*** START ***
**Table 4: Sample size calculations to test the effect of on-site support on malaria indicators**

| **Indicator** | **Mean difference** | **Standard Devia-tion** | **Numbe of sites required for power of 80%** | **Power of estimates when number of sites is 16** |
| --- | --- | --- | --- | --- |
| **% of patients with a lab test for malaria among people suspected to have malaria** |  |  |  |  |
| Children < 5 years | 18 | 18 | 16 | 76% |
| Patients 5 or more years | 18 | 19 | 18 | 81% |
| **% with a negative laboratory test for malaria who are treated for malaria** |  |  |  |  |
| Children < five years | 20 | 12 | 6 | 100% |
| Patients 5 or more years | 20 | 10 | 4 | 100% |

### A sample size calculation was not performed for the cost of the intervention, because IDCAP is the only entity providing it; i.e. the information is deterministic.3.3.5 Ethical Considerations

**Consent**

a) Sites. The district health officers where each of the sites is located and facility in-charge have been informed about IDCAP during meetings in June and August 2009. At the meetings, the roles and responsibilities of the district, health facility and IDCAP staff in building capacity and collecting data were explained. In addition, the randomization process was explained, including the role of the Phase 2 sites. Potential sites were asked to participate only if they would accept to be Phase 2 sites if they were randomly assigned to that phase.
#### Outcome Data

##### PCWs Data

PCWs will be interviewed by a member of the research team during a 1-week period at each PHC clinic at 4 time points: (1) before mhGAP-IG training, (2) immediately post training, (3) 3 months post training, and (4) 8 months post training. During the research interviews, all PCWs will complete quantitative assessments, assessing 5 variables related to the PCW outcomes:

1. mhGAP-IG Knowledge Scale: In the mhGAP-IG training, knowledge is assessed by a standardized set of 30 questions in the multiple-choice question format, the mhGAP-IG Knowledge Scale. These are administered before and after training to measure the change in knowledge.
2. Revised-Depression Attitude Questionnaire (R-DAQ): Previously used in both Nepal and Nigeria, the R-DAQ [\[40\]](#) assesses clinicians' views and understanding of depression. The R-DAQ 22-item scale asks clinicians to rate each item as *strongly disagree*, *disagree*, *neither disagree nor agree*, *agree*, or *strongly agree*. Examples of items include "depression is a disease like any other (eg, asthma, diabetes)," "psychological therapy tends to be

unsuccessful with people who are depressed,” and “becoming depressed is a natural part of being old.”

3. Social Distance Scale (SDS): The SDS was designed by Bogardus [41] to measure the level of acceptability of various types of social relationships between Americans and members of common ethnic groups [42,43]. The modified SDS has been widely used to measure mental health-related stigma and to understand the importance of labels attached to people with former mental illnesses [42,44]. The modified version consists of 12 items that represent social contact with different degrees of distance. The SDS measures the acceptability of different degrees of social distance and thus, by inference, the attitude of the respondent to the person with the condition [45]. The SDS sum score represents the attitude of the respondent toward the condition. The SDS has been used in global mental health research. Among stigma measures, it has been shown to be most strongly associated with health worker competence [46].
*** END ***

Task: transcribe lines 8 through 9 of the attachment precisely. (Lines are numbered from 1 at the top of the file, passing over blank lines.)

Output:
| Children < five years | 20 | 12 | 6 | 100% |
| Patients 5 or more years | 20 | 10 | 4 | 100% |